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Katy Perry loses trademark battle against Katie Perry

Ali Condon

Published 
| Last updated 

Katy Perry loses trademark battle against Katie Perry

Featured Image Credit: AFF / Alamy / ABC News

Katy Perry has lost a trademark court case to Australian fashion designer Katie Perry.

Katie Taylor, who sells her designs under her birth name Katie Perry, filed a suit against the star back in 2019.

In the suit, she claimed that the 'Chained To The Rhythm' singer sold Katy Perry clothing and merch to Australian clientele during her tours in the country in both 2014 and 2018, ignoring the trademark that designer Katie Perry already held.

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Katy Perry has lost a trademark battle against Katie Perry. Credit: American Idol/ABC
Katy Perry has lost a trademark battle against Katie Perry. Credit: American Idol/ABC

The Sydney-based loungewear designer started selling clothing under the name Katie Perry back in 2007, and has had it registered as a trademark since 2008.

Coincidentally, it was in 2008 when singer Katheryn Elizabeth Hudson, under the stage name Katy Perry, had her first big hits 'I Kissed A Girl' and 'Hot N Cold'.

Designer Katie Perry and singer Katy Perry have been butting heads with each other over rights and trademarks since 2009, with the pop star's team trying to obtain full ownership of the name and the designer refusing the budge.

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Finally, in 2023 a court has ruled that Katy Perry's company Kitty Purry partially infringed the trademark owned by Aussie fashion brand Katie Perry and must pay damages, which will be decided next month.

Designer Katie Perry will keep her trademark. Credit: Instagram/@katieperry.clothing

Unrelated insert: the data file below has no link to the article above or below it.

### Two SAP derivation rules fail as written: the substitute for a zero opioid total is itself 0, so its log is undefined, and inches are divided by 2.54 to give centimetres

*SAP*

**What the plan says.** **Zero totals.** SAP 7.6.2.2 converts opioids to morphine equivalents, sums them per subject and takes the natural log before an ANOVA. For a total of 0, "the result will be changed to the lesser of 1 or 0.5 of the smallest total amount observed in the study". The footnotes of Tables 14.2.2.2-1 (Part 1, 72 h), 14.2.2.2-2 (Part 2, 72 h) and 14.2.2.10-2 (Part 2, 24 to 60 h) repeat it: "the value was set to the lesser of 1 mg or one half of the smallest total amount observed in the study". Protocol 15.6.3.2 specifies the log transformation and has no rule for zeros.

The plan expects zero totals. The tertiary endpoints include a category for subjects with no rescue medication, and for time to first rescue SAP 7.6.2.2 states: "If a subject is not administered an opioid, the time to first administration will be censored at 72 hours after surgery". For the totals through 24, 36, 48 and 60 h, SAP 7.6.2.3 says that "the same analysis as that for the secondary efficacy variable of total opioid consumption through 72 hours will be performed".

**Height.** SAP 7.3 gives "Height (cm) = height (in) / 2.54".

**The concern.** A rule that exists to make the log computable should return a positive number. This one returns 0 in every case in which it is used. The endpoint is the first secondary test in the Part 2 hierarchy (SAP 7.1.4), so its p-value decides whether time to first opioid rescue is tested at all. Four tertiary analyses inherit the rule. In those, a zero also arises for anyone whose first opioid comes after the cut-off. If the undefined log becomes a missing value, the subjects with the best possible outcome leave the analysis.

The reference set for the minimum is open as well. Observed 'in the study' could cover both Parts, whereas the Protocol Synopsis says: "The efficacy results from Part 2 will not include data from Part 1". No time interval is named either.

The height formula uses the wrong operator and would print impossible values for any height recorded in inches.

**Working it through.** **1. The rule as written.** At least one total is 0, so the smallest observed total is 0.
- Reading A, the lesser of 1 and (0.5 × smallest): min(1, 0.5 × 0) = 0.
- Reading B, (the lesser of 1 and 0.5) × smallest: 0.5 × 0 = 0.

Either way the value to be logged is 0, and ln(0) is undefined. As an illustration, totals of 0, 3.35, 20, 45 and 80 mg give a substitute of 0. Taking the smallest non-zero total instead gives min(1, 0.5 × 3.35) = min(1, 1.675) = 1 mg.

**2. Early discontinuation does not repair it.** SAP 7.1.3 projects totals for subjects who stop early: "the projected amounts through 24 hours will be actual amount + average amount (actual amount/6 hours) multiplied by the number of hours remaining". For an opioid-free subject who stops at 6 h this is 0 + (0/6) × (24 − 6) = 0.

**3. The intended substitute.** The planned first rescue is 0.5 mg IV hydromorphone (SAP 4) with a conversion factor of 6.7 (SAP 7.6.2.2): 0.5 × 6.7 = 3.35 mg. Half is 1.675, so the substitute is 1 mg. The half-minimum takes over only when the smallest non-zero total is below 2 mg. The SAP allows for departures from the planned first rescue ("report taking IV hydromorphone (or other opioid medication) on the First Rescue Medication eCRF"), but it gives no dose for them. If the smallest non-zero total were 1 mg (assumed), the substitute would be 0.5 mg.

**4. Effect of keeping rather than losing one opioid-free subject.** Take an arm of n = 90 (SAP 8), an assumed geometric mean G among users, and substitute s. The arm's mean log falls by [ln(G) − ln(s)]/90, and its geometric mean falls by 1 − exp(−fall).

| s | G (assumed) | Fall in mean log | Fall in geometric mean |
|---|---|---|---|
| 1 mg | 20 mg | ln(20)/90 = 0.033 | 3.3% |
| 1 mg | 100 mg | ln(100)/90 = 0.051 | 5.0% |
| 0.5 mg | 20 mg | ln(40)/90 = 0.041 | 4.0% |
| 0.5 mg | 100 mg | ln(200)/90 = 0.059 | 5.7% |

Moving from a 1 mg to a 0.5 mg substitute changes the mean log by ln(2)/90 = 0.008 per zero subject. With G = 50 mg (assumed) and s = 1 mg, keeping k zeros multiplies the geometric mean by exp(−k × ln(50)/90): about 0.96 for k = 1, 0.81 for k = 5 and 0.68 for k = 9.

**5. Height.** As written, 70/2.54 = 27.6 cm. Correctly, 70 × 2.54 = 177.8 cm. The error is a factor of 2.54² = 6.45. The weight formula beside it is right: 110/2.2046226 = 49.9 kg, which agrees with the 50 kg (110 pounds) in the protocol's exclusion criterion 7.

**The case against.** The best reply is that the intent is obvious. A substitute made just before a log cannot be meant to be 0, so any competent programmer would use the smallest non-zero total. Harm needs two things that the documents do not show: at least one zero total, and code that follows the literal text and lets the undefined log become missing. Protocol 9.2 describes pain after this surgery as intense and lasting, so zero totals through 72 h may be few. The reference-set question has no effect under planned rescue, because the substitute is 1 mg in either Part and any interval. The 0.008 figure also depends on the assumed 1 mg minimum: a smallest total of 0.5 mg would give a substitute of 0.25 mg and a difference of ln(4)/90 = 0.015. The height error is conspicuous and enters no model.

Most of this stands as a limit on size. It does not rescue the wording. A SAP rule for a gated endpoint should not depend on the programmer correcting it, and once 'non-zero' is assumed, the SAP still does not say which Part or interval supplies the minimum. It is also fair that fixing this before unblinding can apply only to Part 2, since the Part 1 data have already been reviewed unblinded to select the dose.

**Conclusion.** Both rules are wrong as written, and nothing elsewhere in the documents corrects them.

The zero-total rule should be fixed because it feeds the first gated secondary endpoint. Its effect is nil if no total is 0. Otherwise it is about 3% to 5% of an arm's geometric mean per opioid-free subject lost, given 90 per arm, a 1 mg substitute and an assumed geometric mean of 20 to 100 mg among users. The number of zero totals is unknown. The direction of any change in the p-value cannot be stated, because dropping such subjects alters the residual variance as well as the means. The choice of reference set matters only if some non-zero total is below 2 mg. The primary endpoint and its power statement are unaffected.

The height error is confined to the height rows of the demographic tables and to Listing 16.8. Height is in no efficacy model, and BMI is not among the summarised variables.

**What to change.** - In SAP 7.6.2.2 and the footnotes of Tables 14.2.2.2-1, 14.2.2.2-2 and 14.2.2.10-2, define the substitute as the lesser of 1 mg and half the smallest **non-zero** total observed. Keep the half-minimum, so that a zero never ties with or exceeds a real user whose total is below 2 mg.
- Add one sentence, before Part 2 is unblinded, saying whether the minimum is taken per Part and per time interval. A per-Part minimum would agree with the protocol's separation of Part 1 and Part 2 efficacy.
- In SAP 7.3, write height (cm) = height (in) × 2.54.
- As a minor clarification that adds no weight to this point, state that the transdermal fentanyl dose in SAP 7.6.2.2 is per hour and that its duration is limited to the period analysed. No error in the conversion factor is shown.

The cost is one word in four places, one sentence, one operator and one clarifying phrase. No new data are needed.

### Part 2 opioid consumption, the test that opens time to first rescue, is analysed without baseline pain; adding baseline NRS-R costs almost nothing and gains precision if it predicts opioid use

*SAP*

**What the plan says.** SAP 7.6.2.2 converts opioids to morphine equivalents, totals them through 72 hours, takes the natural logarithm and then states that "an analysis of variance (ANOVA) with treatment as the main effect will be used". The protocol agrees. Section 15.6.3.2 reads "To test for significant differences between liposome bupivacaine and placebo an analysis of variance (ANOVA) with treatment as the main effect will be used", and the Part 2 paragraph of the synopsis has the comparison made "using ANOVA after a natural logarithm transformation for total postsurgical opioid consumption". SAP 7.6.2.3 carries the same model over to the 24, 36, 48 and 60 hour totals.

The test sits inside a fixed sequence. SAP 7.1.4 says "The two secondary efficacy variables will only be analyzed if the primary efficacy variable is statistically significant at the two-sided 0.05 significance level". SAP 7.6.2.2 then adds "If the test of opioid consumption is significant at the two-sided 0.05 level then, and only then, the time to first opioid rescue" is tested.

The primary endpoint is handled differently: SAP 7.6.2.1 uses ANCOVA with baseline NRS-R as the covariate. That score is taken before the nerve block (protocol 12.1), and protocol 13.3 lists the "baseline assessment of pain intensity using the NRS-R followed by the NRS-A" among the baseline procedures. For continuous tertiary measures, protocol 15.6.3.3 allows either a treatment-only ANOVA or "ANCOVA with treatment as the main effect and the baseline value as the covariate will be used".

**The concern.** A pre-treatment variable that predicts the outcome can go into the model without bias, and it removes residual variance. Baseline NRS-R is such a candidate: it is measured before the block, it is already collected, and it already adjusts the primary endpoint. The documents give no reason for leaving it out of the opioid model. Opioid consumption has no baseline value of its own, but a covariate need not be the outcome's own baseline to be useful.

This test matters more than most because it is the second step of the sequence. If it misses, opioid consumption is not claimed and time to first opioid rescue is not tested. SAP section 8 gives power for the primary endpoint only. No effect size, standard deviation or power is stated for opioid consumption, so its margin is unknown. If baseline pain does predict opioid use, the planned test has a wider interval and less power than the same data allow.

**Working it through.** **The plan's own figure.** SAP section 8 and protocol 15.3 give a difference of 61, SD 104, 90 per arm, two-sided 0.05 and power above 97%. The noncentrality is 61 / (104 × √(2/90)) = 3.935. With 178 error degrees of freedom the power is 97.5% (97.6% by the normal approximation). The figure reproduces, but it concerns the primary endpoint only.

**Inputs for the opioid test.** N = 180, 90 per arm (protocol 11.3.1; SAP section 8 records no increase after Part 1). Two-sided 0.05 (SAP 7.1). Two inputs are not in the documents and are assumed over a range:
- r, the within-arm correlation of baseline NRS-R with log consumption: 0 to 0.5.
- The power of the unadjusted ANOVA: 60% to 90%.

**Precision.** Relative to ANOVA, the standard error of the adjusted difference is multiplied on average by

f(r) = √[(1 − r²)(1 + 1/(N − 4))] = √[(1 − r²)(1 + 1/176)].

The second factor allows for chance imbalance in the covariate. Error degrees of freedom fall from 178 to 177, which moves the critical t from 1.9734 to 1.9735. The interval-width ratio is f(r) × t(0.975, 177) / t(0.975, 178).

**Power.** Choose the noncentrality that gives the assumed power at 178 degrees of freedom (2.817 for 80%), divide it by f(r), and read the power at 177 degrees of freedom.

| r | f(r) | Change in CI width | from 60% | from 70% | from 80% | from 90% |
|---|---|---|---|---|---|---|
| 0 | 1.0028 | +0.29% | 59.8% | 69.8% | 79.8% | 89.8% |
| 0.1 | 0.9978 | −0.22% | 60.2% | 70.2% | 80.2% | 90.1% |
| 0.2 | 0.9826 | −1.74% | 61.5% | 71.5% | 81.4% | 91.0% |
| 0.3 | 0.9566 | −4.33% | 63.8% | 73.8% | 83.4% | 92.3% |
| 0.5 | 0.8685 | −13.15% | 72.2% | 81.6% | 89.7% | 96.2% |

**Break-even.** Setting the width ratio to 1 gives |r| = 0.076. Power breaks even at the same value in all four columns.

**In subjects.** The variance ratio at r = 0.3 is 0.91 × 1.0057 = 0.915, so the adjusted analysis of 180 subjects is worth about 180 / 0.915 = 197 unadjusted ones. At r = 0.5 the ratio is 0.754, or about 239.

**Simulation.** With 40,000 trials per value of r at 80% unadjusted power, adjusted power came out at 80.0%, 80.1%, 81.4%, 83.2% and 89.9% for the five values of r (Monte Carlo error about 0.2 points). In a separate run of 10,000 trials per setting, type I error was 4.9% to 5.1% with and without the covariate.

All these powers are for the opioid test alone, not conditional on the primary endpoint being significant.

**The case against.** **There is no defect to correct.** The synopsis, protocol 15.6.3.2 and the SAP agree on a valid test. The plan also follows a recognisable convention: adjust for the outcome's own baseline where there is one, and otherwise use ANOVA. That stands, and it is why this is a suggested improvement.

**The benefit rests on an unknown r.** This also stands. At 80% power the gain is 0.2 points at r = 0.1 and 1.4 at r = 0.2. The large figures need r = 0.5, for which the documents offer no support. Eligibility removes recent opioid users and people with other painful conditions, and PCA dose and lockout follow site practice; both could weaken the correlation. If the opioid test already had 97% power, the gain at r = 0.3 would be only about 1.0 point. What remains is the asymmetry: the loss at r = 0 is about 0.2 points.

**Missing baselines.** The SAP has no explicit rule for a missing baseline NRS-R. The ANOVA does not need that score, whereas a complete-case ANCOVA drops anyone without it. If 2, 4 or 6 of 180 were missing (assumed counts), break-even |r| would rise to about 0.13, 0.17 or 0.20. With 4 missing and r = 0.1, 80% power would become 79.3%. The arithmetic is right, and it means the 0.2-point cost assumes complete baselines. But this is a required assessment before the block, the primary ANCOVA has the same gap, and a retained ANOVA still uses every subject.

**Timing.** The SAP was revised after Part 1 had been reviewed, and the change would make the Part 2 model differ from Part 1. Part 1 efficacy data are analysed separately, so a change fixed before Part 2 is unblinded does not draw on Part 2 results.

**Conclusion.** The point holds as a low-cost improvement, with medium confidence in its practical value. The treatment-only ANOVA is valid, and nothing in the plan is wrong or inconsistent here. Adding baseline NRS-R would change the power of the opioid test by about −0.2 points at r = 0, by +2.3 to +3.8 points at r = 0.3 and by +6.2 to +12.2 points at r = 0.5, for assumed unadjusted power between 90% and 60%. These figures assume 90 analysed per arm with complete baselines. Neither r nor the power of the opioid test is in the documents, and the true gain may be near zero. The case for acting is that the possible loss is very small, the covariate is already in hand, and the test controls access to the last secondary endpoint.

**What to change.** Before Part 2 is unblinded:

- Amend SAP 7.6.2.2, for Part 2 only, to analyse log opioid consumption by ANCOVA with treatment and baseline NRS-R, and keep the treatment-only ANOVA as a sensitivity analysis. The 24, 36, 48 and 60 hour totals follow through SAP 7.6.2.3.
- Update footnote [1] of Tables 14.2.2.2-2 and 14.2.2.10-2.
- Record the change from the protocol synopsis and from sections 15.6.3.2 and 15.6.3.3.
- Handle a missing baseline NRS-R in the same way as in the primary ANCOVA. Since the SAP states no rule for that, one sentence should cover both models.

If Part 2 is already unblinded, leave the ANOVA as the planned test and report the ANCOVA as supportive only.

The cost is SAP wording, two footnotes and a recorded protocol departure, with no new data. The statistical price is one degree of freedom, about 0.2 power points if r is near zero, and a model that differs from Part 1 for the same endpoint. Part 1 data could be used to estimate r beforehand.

Designer Katie Perry will keep her trademark. Credit: Instagram/@katieperry.clothing

While Justice Brigitte Markovic ruled that clothing sold for Katy Perry's 2014 tour did breach the trademark, she rejected further allegations relating to the sale of the singer's merchandise in stores and online in 2018.

The judge also dismissed a counter bid by the 13-time Grammy nominee to throw out the Katie Perry trademark altogether.

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"This is a tale of two women, two teenage dreams and one name," said Justice Markovic.

She just couldn't help herself.

Although Katy Perry didn't not appear in person at court, her manager Steven Jensen appeared as a witness.

Commenting on the win, the designer said that this was a 'David and Goliath' win for small businesses.

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"This is a win for small business. We matter, Australian laws matter and most importantly in the face of a bully it is important to stand up for yourself," she wrote in a blog post on the Katie Perry website.

Katy Perry had her first big hit the same year that Katie Perry was trademarked. Credit: PictureLux/ The Hollywood Archive/ Alamy Stock Photo
Katy Perry had her first big hit the same year that Katie Perry was trademarked. Credit: PictureLux/ The Hollywood Archive/ Alamy Stock Photo

"My two young children have witnessed the importance of standing up for their values no matter how hard it is.

"Not only have I fought myself, but I fought for small businesses in this country, many of them started by women, who can find themselves up against overseas entities who have much more financial power than we do."

Topics: Celebrity, Katy Perry, Fashion, News, Australia

Ali Condon
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